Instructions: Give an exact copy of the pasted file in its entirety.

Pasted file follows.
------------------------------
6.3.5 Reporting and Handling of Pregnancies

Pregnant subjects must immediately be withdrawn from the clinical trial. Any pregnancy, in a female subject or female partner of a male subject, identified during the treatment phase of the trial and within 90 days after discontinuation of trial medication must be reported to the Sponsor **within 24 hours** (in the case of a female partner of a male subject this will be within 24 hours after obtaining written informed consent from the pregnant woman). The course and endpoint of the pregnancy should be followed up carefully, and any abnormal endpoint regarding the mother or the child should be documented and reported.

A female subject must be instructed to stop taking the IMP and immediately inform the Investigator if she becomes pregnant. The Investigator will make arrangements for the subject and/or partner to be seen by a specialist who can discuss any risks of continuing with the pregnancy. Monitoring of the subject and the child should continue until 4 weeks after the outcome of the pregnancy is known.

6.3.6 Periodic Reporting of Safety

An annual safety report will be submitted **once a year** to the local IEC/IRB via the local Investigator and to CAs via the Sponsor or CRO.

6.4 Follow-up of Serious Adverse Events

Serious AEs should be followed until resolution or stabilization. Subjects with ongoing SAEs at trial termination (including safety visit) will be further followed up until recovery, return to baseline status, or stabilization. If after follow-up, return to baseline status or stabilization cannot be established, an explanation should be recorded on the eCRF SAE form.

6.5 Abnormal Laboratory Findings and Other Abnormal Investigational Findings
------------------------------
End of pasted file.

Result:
6.3.5 Reporting and Handling of Pregnancies

Pregnant subjects must immediately be withdrawn from the clinical trial. Any pregnancy, in a female subject or female partner of a male subject, identified during the treatment phase of the trial and within 90 days after discontinuation of trial medication must be reported to the Sponsor **within 24 hours** (in the case of a female partner of a male subject this will be within 24 hours after obtaining written informed consent from the pregnant woman). The course and endpoint of the pregnancy should be followed up carefully, and any abnormal endpoint regarding the mother or the child should be documented and reported.

A female subject must be instructed to stop taking the IMP and immediately inform the Investigator if she becomes pregnant. The Investigator will make arrangements for the subject and/or partner to be seen by a specialist who can discuss any risks of continuing with the pregnancy. Monitoring of the subject and the child should continue until 4 weeks after the outcome of the pregnancy is known.

6.3.6 Periodic Reporting of Safety

An annual safety report will be submitted **once a year** to the local IEC/IRB via the local Investigator and to CAs via the Sponsor or CRO.

6.4 Follow-up of Serious Adverse Events

Serious AEs should be followed until resolution or stabilization. Subjects with ongoing SAEs at trial termination (including safety visit) will be further followed up until recovery, return to baseline status, or stabilization. If after follow-up, return to baseline status or stabilization cannot be established, an explanation should be recorded on the eCRF SAE form.

6.5 Abnormal Laboratory Findings and Other Abnormal Investigational Findings